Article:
05/14/2013 09:48 am ET Updated Jul 14, 2013

Torah for Mature Audiences

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This content is for mature audiences only.  What does that label mean?  Usually we think of mature or adult as a euphemism: there will be obscene language, there will be nudity, there's going to be a lot of sex. But while those elements certainly make something not for children, are they really marks of maturity?
In fact much about sex in our culture is hardly mature.  Because of how graphic and ubiquitous these images have become through various forms of media, we and particularly our children are desensitized to images and even language, but are neither more knowledgeable nor nuanced about the human body and human relationships.
Some may feel strongly that society suffers from too much exposure to sex and that it has led us away from some perceived norm.  Others may feel that we are actually too hung up on certain definitions of what is moral sexual behavior and see in permissiveness a way of breaking out of restrictive expectations. However, for many who relate to the complexity of this mature subject, there are multiple appropriate responses to these questions.  

Somehow we have reached a point where a book like "Fifty Shades of Gray" is mainstream reading, but there is controversy around a new uncensored edition of Anne Frank's diary that includes her explicit descriptions of becoming aware of the changes In her own body. Gossip sites provide graphic details of the affairs of the rich and famous, but Sandra Fluke, a woman who spoke openly about being sexually active in graduate school during congressional testimony about birth control, is called a slut.  Culture wars rage over questions of sexual orientation and abortion but issues like sex trafficking and forced prostitution rarely make the front page. 
We often seem caught in a dilemma between prudishness and promiscuity.  Is there a way to remove the shame and stigma that so often go hand in hand with sex and at the same time promote sexual morality and protect against exploitation?
In fact, this question is at the heart of the approach to intimacy in the Jewish tradition.  
The Torah, as award winning educator Barbara Rosenblit has said, is not really a story for kids. Many sections of the Torah are at least PG-13, if not R or even MA. The erotic intrigue between Tamar and her father-in-law Judah, the laws in Leviticus detailing the impurity of bodily fluids, and the swift justice meted out to an Israelite Prince getting busy with a Midianite princess in public all lurk in the pages of the Torah portions read each week.
But those stories, while complicated and open to various interpretation, regard sex and sexuality as part of a bigger picture including societal status, power dynamics, fidelity and purity.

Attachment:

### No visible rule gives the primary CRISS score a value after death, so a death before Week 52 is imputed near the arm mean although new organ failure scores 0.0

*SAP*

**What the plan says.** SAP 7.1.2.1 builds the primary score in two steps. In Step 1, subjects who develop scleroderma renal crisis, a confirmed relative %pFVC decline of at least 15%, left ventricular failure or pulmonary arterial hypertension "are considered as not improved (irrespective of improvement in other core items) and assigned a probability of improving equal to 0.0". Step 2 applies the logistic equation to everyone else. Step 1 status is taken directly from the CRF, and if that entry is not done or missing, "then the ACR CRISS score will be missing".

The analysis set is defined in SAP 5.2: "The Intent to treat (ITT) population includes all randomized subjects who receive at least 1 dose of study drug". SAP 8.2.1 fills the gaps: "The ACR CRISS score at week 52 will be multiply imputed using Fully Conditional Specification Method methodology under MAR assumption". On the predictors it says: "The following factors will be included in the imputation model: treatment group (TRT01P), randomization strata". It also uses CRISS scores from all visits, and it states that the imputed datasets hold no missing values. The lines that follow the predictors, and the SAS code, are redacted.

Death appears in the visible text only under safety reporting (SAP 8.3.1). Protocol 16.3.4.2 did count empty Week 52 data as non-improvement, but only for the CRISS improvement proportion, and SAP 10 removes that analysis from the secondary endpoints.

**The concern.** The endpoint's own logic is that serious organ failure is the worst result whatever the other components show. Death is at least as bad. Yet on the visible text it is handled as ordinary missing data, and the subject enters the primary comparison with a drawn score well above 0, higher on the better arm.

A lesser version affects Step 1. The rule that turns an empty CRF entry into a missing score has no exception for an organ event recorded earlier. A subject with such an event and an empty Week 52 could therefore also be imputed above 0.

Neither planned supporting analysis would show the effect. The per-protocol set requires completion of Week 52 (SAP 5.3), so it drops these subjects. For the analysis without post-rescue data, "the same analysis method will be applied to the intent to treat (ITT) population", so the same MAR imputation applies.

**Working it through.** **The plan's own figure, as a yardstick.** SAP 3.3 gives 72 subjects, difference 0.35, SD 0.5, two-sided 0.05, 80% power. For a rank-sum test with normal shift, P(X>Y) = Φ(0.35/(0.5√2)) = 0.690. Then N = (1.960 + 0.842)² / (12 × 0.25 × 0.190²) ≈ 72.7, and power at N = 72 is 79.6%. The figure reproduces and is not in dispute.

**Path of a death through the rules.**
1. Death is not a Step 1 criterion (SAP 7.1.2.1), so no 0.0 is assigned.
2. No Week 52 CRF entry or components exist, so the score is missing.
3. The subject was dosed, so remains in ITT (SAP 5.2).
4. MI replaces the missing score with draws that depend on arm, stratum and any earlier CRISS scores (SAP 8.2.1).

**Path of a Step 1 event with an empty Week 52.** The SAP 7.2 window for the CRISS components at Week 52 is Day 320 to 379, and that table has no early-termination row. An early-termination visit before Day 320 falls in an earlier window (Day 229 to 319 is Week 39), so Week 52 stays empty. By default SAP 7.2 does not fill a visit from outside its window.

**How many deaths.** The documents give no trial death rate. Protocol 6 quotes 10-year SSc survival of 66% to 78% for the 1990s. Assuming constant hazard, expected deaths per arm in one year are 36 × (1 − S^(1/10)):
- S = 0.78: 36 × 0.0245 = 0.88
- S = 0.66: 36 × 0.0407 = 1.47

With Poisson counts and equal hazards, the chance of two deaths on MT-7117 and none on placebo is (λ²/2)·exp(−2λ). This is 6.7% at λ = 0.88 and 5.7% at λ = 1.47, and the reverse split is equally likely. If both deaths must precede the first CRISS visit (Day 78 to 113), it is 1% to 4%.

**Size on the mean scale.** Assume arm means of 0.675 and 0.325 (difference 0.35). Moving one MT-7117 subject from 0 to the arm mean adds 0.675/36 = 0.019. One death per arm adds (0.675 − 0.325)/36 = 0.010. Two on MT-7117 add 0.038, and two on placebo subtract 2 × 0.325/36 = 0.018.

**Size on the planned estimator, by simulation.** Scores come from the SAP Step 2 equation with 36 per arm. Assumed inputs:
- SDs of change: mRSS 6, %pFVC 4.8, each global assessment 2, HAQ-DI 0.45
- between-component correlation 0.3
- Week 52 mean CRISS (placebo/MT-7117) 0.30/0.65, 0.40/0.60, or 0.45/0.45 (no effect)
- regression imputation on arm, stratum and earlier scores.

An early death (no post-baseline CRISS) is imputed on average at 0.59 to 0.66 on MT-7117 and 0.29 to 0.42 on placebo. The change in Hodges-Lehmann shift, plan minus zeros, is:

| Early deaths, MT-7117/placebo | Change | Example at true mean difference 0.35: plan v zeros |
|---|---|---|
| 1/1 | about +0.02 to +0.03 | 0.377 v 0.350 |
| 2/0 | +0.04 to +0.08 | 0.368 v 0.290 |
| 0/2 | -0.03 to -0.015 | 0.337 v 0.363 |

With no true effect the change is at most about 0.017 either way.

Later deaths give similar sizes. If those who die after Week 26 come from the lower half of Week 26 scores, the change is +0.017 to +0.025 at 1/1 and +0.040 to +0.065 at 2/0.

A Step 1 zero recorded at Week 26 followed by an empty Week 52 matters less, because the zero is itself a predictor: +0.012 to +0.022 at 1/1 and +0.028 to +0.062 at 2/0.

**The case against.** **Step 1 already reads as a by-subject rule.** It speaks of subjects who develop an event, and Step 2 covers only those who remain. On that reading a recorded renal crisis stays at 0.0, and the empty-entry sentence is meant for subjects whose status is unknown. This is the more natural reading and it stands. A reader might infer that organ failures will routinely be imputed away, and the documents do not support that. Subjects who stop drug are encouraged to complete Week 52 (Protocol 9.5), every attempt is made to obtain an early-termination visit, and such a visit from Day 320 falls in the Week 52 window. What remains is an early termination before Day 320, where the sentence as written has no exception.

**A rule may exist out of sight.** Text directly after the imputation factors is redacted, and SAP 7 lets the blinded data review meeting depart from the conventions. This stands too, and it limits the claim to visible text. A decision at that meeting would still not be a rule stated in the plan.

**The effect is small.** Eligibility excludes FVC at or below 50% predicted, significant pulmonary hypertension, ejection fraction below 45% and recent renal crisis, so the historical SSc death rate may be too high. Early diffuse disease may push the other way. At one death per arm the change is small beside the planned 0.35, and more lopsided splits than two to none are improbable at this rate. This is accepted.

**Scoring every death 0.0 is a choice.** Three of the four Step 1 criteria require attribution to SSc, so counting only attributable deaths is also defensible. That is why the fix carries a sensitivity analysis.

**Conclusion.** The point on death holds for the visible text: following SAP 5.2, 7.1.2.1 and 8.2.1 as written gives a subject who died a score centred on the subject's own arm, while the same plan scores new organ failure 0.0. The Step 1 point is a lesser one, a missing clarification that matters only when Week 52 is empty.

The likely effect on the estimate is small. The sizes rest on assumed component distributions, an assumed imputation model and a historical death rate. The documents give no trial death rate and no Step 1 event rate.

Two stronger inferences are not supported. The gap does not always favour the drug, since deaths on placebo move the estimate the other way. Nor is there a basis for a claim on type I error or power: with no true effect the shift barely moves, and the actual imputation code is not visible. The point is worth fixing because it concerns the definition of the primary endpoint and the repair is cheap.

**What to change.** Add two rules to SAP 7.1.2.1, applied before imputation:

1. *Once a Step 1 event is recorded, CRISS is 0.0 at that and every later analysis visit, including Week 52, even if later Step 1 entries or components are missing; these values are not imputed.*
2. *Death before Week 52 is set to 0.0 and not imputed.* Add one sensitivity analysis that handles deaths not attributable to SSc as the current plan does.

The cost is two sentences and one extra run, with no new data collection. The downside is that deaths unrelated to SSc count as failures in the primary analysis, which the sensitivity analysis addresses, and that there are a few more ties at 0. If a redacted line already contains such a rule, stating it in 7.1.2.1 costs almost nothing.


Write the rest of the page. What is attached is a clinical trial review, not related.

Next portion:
The book that expresses in vivid and graphic imagery an erotic vision that is both passionate, playful and unbounded by social mores is the Song of Songs, also known as the Song of Solomon.  So overtly sexual are the poetic descriptions in the Song, there was a movement among the early rabbis to leave this book out of the canon.  However, Rabbi Akiva insisted that if all the other parts of scripture are "Holy" than this book is in fact the "Holy of Holies."  Still, the inclusion of the Song came with an understanding that in some circles is applied to this book like a disclaimer: this is not in fact a description of two young people both yearning for and experiencing the pleasure of physical intimacy but an allegory describing the love of the Holy One for the Jewish people.  In the Christian world, with the allegory shifted to Jesus and the Church, many scholars insisted that only the most, well, mature readers could be trusted to find this lofty meaning and ignore the sensuality in words that were admittedly quite sensual.
However, these warnings miss something very important about the power of the Song: it is not either the love between G*d and Israel or the sex between two young lovers.  It is both.  And as such this book breaks down the wall between intimacy and sensuality and love and spirituality.  And that is what makes the Song the blueprint for what is mature about the Torah: not fantasy as a shallow escape from reality, but as an embrace of sexuality, intimacy and pleasure that deepens appreciation of the body, makes stronger bonds of relationship, and opens pathways to the sacred or, in Rabbi Akiva's words, the Holy of Holies.

This Tuesday night begins the holiday of Shavuot, the celebration of the receiving of the Torah at Mount Sinai. While there are many images used to describe this iconic moment, it is not surprising that the Sages turn to the Song of Songs to express mist vividly the passion with which the Israelites said yes and yes again to each word before sealing the covenant with a kiss "sweeter than wine." And so the Torah, the gift vouchsafed to the children of Israel, is acquired by adults in a manner most fitting for a mature audience.